I’ve been delving into a lot of other games recently, after some false starts with Burning Wheel (I’ve had great games before, but the last few just failed to get going).
Looking over my notes a main point of tension had to do with the how of challenging beliefs. A couple of the players had differen expectations of my role as GM, based on what they heard about Burning Wheel and saw in Actual Plays.
So, here are my expectations and what had worked for me in the past.
The GM is the person who is presenting a Big Picture and Situation. After the situation is established and flesh out, characters’ concepts are hammered into place - the situations and Big Picture begin to take a more solid shape. Good so far…here is where the expectations clashed.
Then the players write beliefs to engage with the situation, and as the GM - I respond to the players actions. There isn’t any pre-decided conflict, obstacles or expected scenes. The player’s authority over the situation when play begins is limited to the actions a character can take and mechanisms of the game. Beliefs are to communicate what is interesting, and provide focus on what the players are intending to do in relation to the Big Picture and current Situation. There is give and take, we all feel like players and no one knows what is going to occur session to session. I, as GM, have a setting and npcs that move in response to the players driving after their beliefs.
Now here is what the two players expected. The beliefs predetermined the content of scenes and what conflicts would happen. That my job as GM was to string obstacles and conflicts based on solely their beliefs - irregardless of the events in the setting that we decided on.
Essentially, they wanted to resolve what was written down and anything outside that “not about their characters or not collaborative storytelling”. I’ve seen advice and actual play around the idea that the GMs role in Burning Wheel is to do solely that. How else would players engage Artha if the GM didn’t frame those scenes and conflicts? Anything outside the players belief and what they’ve written down is not “what the game is about”.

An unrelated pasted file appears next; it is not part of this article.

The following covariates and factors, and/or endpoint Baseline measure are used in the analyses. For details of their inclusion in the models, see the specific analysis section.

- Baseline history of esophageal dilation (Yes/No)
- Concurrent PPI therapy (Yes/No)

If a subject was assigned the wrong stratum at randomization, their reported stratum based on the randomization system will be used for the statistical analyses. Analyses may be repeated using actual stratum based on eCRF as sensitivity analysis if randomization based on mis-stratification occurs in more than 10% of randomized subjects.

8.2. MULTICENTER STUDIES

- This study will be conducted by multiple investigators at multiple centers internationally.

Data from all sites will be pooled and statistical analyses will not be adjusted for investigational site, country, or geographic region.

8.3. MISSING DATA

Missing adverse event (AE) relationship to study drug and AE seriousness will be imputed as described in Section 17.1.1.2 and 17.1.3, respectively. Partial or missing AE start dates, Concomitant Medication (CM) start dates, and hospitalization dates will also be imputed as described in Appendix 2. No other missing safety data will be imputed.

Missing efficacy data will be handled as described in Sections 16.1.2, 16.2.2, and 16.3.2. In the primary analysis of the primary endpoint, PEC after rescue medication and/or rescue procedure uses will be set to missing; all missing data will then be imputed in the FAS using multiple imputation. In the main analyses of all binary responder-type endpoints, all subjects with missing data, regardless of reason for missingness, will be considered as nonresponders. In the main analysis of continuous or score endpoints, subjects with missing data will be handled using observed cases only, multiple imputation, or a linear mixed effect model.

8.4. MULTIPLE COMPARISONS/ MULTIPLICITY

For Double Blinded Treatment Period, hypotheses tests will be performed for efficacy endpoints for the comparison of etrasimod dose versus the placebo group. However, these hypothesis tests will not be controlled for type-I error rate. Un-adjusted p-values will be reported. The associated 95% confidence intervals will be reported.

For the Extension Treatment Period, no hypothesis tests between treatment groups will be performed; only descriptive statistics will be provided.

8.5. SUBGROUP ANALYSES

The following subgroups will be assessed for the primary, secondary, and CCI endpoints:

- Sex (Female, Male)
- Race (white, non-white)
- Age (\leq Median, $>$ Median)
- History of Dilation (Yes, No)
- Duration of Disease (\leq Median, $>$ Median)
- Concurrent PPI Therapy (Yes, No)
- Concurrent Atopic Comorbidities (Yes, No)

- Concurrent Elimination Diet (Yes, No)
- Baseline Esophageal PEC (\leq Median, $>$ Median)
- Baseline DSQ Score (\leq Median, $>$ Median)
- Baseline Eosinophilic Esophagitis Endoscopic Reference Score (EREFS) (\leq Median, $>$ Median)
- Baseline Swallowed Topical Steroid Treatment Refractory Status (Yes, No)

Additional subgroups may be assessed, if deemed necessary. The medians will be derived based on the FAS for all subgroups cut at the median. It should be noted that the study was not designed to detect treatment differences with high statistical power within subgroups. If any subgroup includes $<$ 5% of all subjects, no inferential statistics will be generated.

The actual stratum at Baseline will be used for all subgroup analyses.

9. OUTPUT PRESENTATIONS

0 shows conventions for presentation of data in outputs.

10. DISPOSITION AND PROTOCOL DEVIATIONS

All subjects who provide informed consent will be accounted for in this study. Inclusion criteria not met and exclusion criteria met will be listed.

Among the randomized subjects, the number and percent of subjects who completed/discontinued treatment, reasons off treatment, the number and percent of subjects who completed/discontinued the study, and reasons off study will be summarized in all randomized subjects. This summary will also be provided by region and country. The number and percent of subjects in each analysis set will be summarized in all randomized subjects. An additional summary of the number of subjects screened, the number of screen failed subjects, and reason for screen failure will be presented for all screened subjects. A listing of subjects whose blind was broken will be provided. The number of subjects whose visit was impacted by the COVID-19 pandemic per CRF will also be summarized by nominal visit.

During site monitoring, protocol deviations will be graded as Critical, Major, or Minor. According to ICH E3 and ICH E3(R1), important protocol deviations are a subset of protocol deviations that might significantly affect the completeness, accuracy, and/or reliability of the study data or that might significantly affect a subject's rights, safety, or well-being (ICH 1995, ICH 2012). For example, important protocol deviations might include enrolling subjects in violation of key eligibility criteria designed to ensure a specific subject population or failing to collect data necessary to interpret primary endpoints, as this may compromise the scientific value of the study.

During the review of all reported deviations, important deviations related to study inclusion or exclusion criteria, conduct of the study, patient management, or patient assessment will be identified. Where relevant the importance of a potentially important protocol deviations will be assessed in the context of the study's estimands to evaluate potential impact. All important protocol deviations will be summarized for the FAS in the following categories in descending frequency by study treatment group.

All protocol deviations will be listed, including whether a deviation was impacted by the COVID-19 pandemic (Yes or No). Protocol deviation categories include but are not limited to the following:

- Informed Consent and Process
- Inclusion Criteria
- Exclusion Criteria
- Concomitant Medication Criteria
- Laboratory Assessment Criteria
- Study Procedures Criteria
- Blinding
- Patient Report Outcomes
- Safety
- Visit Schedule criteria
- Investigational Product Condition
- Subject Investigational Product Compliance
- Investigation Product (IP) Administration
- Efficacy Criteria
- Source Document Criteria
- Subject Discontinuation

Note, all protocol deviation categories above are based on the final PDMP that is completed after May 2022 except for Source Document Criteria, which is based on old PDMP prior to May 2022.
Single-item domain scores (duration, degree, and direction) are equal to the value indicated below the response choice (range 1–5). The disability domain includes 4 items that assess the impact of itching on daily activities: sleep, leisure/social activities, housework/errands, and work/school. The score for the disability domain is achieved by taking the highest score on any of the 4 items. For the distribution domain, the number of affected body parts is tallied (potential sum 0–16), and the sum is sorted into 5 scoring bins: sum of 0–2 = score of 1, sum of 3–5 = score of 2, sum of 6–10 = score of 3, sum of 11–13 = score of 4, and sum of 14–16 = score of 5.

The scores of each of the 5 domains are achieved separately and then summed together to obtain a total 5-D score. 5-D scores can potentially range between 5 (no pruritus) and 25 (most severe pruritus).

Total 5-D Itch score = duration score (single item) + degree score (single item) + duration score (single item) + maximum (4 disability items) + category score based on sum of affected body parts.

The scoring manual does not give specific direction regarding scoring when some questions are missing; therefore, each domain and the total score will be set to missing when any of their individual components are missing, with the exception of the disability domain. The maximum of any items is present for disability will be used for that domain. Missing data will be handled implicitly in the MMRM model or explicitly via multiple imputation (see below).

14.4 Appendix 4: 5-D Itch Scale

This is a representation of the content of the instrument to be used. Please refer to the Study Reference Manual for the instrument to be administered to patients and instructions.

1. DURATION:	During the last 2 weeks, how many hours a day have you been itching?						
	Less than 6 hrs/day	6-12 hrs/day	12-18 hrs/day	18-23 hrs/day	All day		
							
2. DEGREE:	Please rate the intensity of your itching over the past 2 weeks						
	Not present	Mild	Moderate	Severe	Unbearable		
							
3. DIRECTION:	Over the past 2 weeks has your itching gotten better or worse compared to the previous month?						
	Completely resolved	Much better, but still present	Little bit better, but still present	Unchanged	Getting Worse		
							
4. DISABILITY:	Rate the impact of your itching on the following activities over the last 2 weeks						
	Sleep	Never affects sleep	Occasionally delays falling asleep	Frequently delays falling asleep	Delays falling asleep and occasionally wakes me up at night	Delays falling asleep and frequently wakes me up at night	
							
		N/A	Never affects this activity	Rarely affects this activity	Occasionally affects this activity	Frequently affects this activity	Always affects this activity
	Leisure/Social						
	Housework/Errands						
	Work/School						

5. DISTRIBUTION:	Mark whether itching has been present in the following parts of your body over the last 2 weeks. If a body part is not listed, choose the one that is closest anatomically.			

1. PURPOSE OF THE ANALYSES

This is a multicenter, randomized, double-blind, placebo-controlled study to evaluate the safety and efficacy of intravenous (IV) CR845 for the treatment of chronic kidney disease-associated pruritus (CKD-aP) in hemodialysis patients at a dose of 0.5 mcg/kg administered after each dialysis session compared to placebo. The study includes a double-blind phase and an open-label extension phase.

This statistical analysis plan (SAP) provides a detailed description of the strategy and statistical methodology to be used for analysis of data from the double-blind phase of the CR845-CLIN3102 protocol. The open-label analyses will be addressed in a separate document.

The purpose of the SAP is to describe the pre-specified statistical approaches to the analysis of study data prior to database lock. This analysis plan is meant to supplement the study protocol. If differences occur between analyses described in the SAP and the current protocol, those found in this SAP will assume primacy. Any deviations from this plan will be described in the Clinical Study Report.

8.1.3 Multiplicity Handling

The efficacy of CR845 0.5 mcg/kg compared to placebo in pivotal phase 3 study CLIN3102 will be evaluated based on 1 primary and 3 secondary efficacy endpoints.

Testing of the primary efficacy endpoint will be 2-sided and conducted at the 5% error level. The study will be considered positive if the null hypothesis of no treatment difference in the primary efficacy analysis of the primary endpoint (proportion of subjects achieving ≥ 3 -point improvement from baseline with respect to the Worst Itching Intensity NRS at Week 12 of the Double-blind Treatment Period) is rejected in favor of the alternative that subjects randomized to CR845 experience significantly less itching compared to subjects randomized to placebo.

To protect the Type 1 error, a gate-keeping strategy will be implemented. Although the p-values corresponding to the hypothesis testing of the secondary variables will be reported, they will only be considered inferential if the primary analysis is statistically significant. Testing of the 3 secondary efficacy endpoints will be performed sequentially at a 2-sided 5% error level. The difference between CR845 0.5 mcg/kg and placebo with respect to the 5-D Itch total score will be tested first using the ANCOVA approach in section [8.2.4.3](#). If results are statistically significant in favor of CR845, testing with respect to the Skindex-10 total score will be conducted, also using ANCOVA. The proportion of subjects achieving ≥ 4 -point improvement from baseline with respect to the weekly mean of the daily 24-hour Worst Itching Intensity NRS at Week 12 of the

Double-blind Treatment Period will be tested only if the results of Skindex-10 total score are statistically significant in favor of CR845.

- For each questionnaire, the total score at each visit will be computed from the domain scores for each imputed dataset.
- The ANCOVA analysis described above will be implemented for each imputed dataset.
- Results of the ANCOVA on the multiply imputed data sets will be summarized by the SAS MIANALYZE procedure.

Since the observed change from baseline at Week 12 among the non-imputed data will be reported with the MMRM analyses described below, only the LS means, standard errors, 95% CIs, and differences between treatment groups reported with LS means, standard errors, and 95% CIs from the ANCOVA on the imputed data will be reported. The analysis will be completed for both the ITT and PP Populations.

Example from a game
I will do what is necessary to secure the throne for Michelina
The expectation was I would hard-frame scenes solely around this conflict or I would make the outcomes always refer back to the beliefs - regardless of the content of the Big Picture, Situation and immediate circumstances. The player expected only to have scenes around those beliefs, and the situation would be presented to them.
When I brought in an overland travel obstacle, I was told “no one has beliefs about that, just skip it” despite the setting having reasons this sort of journey could be dangerous and how it could “mess up” plans by throwing a wrench in the works. It wasn’t the “story” was supposed to be and as GM I needed to make sure that beliefs were centered on every scene.
This felt like too much “play before play” or another way to put it, the only “story” that mattered was what was decided before play. This also doves tail into disagreements over Intent and Task, which makes sense given the differences in expectations - but that’s another topic.
Both ways are obviously functional, my way has worked for me and the other way clearly works for other people. I don’t think one way is more “correct”, even if my tone kinda screams “I don’t like this kind of play”.
I am curious what people’s experience is with GM authority in Burning Wheel? Do you prefer a more responsive and reactive role with players having to be proactive or a story guide to ensure players beliefs are challenged directly?
I’ll answer any questions as best I can too.